Behnaam Aazhang is a Fellow of IEEE and AAAS, and a distinguished lecturer of IEEE Communication Society. He received his B.S. (with highest honors), M.S., and Ph.D. degrees in Electrical and Computer Engineering from University of Illinois at Urbana-Champaign in 1981, 1983, and 1986, respectively. From 1981 to 1985, he was a Research Assistant in the Coordinated Science Laboratory, University of Illinois. In August 1985, he joined the faculty of Rice University, Houston, Texas, where he is now the J.S. Abercrombie Professor in the Department of Electrical and Computer Engineering and Director of the Center for Neuroengineering, a multi-university research center in Houston, Texas. From 2006 till 2014, he held an Academy of Finland Distinguished Visiting Professorship appointment (FiDiPro) at the University of Oulu, Oulu, Finland. Dr. Aazhang is a Fellow of IEEE and AAAS, a distinguished lecturer of IEEE Communication Society.
He received an Honorary Doctorate degree from the University of Oulu, Finland (the highest honor that the university can bestow) in 2017 and IEEE ComSoc CTTC Outstanding Service Award “For innovative leadership that elevated the success of the Communication Theory Workshop” in 2016. He is a recipient of 2004 IEEE Communication Society’s Stephen O. Rice best paper award for a paper with A. Sendonaris and E. Erkip. In addition, Sendonaris, Erkip, and Aazhang received IEEE Communication Society’s 2013 Advances in Communication Award for the same paper. He has been listed in the Thomson-ISI Highly Cited Researchers and has been keynote and plenary speaker of several conferences.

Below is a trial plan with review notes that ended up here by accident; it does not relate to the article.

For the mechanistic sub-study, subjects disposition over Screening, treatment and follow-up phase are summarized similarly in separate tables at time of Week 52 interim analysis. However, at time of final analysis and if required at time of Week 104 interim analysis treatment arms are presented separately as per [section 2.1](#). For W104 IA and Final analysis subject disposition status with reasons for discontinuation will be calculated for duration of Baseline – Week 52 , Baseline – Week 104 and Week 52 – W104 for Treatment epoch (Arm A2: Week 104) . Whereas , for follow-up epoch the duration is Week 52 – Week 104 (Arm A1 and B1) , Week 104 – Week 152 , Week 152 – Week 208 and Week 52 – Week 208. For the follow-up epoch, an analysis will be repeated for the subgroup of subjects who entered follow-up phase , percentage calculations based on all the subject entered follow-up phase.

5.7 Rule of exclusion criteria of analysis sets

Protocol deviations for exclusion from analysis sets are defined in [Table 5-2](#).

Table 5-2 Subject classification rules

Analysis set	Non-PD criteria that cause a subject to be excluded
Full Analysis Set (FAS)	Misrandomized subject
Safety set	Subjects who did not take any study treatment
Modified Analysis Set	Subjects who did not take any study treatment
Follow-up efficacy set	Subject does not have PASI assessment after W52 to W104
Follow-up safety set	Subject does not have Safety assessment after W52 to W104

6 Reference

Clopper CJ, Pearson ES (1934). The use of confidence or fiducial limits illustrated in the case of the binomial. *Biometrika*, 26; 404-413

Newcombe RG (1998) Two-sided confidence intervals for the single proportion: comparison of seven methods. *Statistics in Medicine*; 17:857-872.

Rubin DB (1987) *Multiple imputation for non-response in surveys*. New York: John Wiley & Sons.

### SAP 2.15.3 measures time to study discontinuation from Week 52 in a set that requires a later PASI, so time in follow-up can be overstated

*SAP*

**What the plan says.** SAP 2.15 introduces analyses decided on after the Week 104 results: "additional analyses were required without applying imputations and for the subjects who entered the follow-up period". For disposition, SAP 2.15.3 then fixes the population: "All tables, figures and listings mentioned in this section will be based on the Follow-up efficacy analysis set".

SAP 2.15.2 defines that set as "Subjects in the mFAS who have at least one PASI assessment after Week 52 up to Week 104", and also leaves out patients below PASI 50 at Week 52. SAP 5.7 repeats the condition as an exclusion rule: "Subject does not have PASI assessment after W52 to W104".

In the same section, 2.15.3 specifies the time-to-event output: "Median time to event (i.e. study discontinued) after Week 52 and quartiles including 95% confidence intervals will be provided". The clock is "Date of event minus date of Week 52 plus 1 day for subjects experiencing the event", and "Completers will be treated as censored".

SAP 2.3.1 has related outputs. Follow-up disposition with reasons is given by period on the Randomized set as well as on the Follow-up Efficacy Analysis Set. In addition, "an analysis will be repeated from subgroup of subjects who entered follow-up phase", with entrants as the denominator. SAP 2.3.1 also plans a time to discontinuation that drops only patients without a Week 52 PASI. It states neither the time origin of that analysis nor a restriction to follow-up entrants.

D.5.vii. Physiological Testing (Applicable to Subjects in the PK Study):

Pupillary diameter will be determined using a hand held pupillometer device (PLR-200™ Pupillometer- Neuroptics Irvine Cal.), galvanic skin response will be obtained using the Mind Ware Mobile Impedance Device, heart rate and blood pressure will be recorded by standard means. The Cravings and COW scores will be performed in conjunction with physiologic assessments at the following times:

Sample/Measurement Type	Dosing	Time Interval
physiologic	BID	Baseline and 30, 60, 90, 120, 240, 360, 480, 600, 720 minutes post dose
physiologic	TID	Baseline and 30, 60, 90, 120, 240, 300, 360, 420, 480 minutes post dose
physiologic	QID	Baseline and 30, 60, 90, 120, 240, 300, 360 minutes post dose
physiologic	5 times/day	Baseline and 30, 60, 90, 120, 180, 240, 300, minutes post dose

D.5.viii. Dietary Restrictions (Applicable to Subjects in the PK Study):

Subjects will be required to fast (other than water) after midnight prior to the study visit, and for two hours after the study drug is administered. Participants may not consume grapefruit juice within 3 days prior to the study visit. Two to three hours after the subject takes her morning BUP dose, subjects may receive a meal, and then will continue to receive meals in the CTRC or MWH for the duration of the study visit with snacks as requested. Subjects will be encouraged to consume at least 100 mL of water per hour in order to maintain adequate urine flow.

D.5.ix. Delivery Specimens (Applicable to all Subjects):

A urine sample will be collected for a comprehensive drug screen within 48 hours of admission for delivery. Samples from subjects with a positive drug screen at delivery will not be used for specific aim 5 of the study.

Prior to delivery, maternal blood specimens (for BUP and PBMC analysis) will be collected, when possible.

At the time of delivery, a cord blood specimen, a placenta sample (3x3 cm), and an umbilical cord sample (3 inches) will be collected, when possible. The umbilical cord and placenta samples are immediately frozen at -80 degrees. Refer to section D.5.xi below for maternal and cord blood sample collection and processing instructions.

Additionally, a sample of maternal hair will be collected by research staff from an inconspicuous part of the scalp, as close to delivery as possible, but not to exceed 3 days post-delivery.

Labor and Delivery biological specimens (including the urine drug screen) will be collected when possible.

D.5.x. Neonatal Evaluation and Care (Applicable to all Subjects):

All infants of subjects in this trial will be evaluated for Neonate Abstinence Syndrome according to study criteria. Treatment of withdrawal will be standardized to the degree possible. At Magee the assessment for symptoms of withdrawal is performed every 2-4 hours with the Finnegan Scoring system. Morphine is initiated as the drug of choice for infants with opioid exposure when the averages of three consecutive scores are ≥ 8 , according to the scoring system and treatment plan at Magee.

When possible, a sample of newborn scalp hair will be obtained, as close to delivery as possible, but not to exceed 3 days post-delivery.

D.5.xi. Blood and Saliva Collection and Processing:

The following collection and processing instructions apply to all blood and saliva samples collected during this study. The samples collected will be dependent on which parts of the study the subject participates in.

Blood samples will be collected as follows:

His research interests are signal processing, information theory, and their applications to neuroengineering and wireless communication and networks. Particular focus is on modeling neuronal circuits connectivity and the impact of learning on connectivity, on real-time closed-loop stabilization of neuronal systems to mitigate disorders such as epilepsy, Parkinson, depression, and obesity, on developing an understanding of cortical representation and fine-grained connectivity in the human language system, and on building microelectronics with large data analysis techniques to develop a fine-grained recording and modulation system to remediate language disorders.